The story featuring the desert prospector, in first person, is not a conventional western. It is a semi-western that has elements of a traditional western like holstered cowboys and gunfights and cacti-studded desert and greed for gold. The other half of the story is a detective mystery with police officers and a police dog and automobiles and airplanes involved in the hunt for Sam Blake who is suspected of killing a crooked prospector named Bob Skinner in Sidewinder Canon. Sam’s pretty daughter, Margaret, is wanted as an accomplice because she helped her father escape. 

Bob Zane doesn't believe the police theory that Sam killed Bob over gold. He sets out to prove that Sam and his daughter are innocent. What really impels him to get involved is the arrest of his friend Pete Ayers, for shielding Margaret. Pete was born and bred in the desert whose shifting sands is in his blood. It is the drifting sand in the cold desert that “whispers” the truth to Sam. Armed with evidence, Sam enters the crowded courtroom where the trial is taking place and, in Perry Mason-like fashion, exposes the real killer in the nick of time.

“It was whispers,” he said. “The whispers at night.”

“You mean the sand whispers?” I asked.

He nodded. “There was something reassuring about them,” he said. “At first they frightened me. It seemed as though voices were whispering at me; and then, gradually, I began to see that this was the desert, trying to talk; that it was whispering words of reassurance.”

Erle Stanley Gardner reveals his poetic side in his description of the desert—the swirling sands and the mysterious messages they carry—the central theme of Carved in Sand. The desert is everywhere in the story. Gardner, apparently, had a passion for the American southwest where he spent many years of his writing career. This included the Perry Mason novels and articles on travel and western history. He was especially fond of the desert which seems to have given him the idea for the ‘Whispering Sands’ series.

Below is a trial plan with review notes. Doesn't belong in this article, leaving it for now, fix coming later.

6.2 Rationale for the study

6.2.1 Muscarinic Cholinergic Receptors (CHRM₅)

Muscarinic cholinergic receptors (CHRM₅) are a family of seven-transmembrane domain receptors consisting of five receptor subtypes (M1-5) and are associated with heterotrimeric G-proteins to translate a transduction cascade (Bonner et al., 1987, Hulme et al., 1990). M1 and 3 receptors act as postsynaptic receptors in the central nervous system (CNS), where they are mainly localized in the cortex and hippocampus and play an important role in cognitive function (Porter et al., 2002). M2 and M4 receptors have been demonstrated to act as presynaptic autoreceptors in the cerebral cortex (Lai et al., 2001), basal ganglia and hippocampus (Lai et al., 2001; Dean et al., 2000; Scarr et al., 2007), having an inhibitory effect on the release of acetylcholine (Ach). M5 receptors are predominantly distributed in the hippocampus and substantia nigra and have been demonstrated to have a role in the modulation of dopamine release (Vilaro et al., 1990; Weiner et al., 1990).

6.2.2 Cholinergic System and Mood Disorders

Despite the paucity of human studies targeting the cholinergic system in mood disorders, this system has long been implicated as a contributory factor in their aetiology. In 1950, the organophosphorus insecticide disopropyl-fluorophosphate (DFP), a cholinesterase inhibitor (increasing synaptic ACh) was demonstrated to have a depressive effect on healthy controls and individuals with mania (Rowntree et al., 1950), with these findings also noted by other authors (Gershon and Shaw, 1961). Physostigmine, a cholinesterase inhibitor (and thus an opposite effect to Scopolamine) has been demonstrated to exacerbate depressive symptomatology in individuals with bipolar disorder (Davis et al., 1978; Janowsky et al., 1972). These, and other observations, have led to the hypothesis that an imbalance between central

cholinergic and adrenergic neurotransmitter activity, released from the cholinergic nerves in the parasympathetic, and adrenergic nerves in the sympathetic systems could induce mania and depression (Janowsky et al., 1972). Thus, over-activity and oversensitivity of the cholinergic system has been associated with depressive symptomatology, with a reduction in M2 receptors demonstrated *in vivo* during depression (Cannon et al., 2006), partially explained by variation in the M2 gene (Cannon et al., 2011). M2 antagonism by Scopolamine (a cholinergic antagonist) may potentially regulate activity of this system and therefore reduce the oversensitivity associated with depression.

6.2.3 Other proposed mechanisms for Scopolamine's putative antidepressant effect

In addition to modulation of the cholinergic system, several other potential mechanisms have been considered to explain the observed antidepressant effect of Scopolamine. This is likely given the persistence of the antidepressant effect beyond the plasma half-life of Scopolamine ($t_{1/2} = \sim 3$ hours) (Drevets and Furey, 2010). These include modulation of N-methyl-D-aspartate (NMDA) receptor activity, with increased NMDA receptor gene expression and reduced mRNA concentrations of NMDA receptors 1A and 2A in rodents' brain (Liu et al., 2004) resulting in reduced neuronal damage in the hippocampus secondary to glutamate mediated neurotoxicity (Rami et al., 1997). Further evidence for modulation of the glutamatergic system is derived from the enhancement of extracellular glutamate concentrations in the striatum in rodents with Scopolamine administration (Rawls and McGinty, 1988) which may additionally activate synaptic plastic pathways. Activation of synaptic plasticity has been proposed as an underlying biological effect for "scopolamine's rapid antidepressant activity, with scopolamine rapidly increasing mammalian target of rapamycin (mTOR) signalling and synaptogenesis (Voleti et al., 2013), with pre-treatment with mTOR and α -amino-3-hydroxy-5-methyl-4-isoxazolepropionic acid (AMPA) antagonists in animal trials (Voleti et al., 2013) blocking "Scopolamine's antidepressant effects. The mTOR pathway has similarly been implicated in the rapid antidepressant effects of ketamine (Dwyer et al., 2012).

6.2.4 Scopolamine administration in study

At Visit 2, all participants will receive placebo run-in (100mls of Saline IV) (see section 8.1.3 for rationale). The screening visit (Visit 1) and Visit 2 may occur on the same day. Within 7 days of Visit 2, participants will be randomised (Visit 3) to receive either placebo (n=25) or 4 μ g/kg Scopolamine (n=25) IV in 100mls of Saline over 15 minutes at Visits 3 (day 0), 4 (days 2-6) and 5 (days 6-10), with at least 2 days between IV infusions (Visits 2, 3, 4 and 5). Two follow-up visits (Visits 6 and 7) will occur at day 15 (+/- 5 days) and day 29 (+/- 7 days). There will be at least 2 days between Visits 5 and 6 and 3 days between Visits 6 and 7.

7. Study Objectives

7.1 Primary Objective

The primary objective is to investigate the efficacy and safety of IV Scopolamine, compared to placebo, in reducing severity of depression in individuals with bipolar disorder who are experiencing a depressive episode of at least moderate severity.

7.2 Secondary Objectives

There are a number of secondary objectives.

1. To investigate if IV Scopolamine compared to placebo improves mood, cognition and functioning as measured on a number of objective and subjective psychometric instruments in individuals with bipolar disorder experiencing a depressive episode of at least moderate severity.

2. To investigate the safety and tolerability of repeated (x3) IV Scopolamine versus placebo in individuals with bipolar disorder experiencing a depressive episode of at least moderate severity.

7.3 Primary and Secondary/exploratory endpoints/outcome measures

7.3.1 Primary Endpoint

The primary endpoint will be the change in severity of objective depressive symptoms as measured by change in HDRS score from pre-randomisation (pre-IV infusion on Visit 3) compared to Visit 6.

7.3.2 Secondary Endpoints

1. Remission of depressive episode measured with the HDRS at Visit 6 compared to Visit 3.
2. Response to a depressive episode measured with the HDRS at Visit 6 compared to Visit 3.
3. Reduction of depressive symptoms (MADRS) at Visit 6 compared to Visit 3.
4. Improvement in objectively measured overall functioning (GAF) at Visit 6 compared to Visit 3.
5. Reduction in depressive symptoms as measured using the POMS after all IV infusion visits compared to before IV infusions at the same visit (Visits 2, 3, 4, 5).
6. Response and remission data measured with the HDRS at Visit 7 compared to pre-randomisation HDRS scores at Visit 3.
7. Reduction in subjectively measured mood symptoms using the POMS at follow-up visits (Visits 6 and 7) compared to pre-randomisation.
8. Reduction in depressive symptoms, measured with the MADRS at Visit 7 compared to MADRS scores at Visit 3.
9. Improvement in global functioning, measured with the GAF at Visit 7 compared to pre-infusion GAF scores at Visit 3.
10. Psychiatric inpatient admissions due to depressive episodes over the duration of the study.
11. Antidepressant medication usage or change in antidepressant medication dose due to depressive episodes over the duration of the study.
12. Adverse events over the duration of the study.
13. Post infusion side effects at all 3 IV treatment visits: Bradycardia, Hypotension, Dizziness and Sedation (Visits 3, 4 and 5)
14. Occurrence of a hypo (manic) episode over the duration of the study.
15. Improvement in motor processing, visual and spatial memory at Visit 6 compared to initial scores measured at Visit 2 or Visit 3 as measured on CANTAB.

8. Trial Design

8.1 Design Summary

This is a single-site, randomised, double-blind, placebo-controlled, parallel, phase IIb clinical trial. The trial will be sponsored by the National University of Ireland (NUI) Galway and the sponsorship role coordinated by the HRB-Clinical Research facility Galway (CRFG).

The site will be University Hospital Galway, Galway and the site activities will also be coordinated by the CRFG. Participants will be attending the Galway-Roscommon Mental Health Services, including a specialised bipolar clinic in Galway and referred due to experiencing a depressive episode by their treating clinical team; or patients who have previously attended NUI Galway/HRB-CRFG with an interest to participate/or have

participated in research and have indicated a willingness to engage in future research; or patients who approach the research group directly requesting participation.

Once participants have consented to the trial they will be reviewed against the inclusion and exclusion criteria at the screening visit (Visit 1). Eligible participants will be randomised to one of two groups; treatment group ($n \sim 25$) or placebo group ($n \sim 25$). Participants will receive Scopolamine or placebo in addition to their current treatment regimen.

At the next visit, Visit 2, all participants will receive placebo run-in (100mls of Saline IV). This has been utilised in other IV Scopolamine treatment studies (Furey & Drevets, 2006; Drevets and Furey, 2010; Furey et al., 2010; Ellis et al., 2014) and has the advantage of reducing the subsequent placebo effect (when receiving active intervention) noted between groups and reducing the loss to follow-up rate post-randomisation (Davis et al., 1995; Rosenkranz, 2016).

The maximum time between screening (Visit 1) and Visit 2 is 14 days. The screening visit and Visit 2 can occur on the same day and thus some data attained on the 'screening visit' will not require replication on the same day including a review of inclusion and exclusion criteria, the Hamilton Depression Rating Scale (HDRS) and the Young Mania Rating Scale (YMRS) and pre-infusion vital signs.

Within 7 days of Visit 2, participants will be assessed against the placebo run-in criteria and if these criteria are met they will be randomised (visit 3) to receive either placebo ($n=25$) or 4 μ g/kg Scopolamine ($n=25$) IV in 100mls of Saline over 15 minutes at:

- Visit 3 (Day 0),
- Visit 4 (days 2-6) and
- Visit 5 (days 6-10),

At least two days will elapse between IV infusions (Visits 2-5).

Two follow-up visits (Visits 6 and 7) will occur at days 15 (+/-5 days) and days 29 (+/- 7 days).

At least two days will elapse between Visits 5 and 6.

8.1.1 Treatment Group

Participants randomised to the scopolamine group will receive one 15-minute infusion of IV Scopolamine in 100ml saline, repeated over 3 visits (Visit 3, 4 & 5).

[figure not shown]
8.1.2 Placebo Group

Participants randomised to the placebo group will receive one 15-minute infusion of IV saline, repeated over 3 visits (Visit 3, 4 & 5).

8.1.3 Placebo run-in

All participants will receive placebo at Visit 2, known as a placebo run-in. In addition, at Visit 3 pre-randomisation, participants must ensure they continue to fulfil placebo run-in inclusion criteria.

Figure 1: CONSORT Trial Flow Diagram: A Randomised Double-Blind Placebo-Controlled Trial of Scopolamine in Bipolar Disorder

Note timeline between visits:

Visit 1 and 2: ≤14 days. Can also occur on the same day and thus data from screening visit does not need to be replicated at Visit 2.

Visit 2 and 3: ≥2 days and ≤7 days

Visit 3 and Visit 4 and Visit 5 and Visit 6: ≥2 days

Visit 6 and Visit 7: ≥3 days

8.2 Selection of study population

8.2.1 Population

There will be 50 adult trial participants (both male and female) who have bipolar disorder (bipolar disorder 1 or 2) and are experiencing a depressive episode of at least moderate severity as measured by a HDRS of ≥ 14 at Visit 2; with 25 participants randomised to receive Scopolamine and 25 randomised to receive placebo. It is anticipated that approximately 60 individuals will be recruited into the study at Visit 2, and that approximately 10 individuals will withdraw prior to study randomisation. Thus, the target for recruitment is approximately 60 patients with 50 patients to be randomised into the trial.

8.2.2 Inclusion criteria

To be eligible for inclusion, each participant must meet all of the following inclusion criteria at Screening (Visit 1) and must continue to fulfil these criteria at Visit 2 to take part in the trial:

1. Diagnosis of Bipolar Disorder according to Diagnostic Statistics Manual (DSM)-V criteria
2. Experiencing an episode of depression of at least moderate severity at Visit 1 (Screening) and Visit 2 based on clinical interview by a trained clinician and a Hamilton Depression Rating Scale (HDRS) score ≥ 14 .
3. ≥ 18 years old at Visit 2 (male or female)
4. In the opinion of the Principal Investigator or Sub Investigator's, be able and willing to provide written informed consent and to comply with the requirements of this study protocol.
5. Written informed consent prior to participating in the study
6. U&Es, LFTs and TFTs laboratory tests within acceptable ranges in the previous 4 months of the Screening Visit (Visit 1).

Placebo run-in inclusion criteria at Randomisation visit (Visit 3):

In Bob Zane, he has created a skilled and spirited adventurer who is a combination of a small-town western hero and a city-bred lawyer, a man who likes to solve crime and bring those behind it to justice. To me, Carved in Sand is more western than Perry Mason. The comparison is mine. Either way it is a very well-written and readable story. I'm off to the desert where the whispering sands will hopefully reveal more Bob Zane stories that swirl around in the dust cloud.


Zane backs Pete's play.

Tuesday, 3 June 2014

Photo Essay: State Libraries

Do you wonder what state libraries would be like with their enormous, and envious, collections of rare and historical books, manuscripts, and maps accessible mainly to incumbent presidents and prime ministers, kings and queens, parliamentarians and senators, and popes? Here's a virtual look at some of them. I couldn't get a handle on any of the British royal libraries.



President of India Pranab Mukherjee in the newly renovated
Rashtrapati Bhavan Library, New Delhi. 
© www.presidentofindia.gov.in